Starling customers can set savings aside by going to the Spaces screen in the Starling app. Simply tap ‘New Space’, call it ‘Rainy Day’ or ‘Emergency Fund’ and add money as and when, or set up a daily, weekly or monthly payment. 

You could also link this savings Space to our Round Ups feature. That way, every time you spent money, a little would be rounded up into savings. For example, if you paid £23.47 for a supermarket shop, 53p could be added to your emergency fund.

Face your finances: Commit to a monthly money check-in

Not everyone likes sitting down to look at their finances. But committing to do that once a month could hugely improve your relationship with money, both in terms of how you feel and how much you spend.

Selina uses Starling to manage her business finances and is reminded to regularly check her finances by the real-time notifications we send. “The notifications telling you that this amount is coming in or that amount is low are really helpful - they prompt you to check your finances,” she says.

Selina Flavius, founder and author of Black Girl Finance
Selina Flavius, founder and author of Black Girl Finance

To make a financial check-in a habit, try combining it with a financial habit you already have in place. For example, if you check your bank balance the day before your rent or mortgage payment is due, check a few other things at the same time. 

Make a note of refunds you’re due and check whether you’ve been paid back. Look at your budget and adjust it if necessary. Think about subscriptions or contracts coming up for renewal. 

“Shop around for WiFi, phone contracts and energy,” says Pete. “It doesn’t take long and it can save you hundreds, sometimes thousands of pounds.”

He also encourages people to take action as soon as they can. “If you think you’ll struggle to make rent next month, warn your landlord now. Or if you have a mortgage, speak to your broker. Have those conversations and take every bit of help you can get.”

Ellie, 28, adds: “If you’re in trouble, speak to your bank. Most of the time, they want to help. They’re not out to get you. There are also charities out there that will help you.” Ellie, founder of This Girl Talks Money, recommends StepChange, The Money and Pensions Service and Citizens Advice.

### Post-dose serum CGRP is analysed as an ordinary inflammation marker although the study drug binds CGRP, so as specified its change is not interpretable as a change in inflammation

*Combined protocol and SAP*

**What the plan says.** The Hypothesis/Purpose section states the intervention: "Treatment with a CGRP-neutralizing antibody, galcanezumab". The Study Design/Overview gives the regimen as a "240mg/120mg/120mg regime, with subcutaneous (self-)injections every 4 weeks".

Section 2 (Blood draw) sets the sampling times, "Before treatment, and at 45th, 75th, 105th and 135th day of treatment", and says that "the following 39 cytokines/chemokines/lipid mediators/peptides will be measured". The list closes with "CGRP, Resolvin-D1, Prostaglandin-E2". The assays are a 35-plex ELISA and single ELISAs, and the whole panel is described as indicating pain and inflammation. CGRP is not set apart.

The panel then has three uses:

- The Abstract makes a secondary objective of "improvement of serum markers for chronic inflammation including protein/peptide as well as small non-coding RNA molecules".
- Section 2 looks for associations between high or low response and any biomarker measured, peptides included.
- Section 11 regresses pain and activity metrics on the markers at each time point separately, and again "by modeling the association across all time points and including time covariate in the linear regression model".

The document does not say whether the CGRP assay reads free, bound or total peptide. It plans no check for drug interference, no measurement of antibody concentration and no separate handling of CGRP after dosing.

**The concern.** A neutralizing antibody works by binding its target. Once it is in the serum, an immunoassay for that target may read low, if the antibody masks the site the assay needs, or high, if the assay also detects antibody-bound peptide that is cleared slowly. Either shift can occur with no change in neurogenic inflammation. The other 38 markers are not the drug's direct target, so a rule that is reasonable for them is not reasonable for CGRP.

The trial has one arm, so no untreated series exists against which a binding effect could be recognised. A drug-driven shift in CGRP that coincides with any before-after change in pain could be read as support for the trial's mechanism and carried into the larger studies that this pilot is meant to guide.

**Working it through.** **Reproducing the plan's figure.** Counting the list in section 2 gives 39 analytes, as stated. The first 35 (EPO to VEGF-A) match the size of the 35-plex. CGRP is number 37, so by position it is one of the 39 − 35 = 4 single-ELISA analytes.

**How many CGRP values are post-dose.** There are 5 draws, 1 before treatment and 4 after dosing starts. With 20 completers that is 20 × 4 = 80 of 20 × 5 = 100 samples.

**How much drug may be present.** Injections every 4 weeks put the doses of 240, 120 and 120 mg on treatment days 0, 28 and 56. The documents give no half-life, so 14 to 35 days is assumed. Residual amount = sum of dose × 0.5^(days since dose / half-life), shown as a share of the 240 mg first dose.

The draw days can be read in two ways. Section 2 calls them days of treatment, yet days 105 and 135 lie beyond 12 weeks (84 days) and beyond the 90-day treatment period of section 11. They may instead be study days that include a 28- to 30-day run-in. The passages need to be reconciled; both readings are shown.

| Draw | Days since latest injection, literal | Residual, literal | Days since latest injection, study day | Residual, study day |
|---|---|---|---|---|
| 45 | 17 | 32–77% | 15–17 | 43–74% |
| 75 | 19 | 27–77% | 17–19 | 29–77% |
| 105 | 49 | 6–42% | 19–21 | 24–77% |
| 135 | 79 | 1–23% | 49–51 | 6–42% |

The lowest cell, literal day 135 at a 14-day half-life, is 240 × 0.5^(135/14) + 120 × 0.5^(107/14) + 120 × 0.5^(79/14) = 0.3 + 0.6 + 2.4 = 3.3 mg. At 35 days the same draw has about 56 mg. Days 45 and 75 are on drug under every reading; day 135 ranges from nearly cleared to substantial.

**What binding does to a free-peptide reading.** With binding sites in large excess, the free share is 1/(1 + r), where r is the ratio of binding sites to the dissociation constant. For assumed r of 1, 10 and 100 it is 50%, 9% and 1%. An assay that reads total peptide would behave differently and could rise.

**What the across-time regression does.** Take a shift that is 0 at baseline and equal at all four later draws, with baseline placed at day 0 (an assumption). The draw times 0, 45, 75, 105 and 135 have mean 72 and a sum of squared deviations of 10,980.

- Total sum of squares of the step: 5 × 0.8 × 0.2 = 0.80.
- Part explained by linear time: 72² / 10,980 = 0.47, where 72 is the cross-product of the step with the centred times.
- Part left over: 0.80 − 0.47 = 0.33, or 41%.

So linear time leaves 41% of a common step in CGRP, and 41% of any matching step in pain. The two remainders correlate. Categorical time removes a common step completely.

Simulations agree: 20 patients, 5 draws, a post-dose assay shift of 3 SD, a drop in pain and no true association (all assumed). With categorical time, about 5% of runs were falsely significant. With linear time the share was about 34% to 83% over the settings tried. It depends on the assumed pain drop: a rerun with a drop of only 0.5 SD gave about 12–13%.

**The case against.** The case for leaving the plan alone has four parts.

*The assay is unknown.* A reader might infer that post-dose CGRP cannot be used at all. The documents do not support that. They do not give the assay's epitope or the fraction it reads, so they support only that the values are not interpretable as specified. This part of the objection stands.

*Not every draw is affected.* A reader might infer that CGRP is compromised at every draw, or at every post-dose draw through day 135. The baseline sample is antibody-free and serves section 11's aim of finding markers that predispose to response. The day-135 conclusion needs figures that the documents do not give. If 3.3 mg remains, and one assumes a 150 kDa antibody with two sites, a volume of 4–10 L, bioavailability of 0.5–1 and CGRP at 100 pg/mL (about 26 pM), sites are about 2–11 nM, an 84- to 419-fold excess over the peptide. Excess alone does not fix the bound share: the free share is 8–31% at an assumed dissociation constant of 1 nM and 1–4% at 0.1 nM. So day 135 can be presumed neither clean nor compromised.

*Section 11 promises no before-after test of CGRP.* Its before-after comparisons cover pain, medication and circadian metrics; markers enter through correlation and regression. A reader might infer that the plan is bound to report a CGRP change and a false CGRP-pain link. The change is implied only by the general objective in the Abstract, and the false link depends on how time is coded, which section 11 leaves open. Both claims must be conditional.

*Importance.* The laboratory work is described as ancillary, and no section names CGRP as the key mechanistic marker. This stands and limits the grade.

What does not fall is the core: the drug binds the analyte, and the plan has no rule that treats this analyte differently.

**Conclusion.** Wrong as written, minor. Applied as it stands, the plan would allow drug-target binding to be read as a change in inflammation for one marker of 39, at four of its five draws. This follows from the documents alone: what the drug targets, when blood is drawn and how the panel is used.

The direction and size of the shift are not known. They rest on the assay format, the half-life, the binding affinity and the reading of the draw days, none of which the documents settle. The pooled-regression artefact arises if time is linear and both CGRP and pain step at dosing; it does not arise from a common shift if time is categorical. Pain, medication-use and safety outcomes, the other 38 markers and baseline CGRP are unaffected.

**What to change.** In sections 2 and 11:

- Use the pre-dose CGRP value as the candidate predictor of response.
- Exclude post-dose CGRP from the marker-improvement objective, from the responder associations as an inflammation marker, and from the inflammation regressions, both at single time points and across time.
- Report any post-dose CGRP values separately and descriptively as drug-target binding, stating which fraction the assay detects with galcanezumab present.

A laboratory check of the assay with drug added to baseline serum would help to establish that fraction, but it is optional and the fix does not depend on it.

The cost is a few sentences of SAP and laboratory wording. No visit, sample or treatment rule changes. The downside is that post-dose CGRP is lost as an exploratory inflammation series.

Long term goals: Saving for retirement

Even though many employees are automatically enrolled into their company’s pension scheme when they join, many don’t know where their money is invested or who manages it. 

“Pensions are investments - people sometimes can forget that,” says Selina. In her upcoming book Black Girl Finance, she encourages readers to take an active interest in how and where their pension is managed.

Pete adds: “If you can, pay in enough that you receive the full company top up - nowhere else will you get that uplift, plus tax relief.” He also advises anyone who is self-employed to set up and regularly add to a pension.

Starling business customers can set up a pension by going to the Starling Marketplace and choosing a scheme from Penfold. For personal customers, PensionBee is available. Both offer a range of flexible plans with low minimum monthly contributions.

Set realistic goals for 2021

More often than not, financial expectations are set too high in January. The suggestions we’ve outlined here may not apply to everyone but we hope that there’s at least one thing you can do, even if that’s finding out the name of your workplace pension provider or looking into a budget.

Ellie Austin-Williams, financial coach and founder of This Girl Talks Money
Ellie Austin-Williams, financial coach and founder of This Girl Talks Money

“People like to shoot for the stars but if your financial goals are unrealistic, you’ll get into a cycle of not achieving them and feeling discouraged,” says Ellie. Like Selina, she uses Starling to manage her money. “If you don’t use digital banking yet, give it a go. It’s unquestionably the easier way to manage money.”

The above article is intended as general information and does not constitute advice in any way. You should take independent advice if you have any questions about your specific circumstances.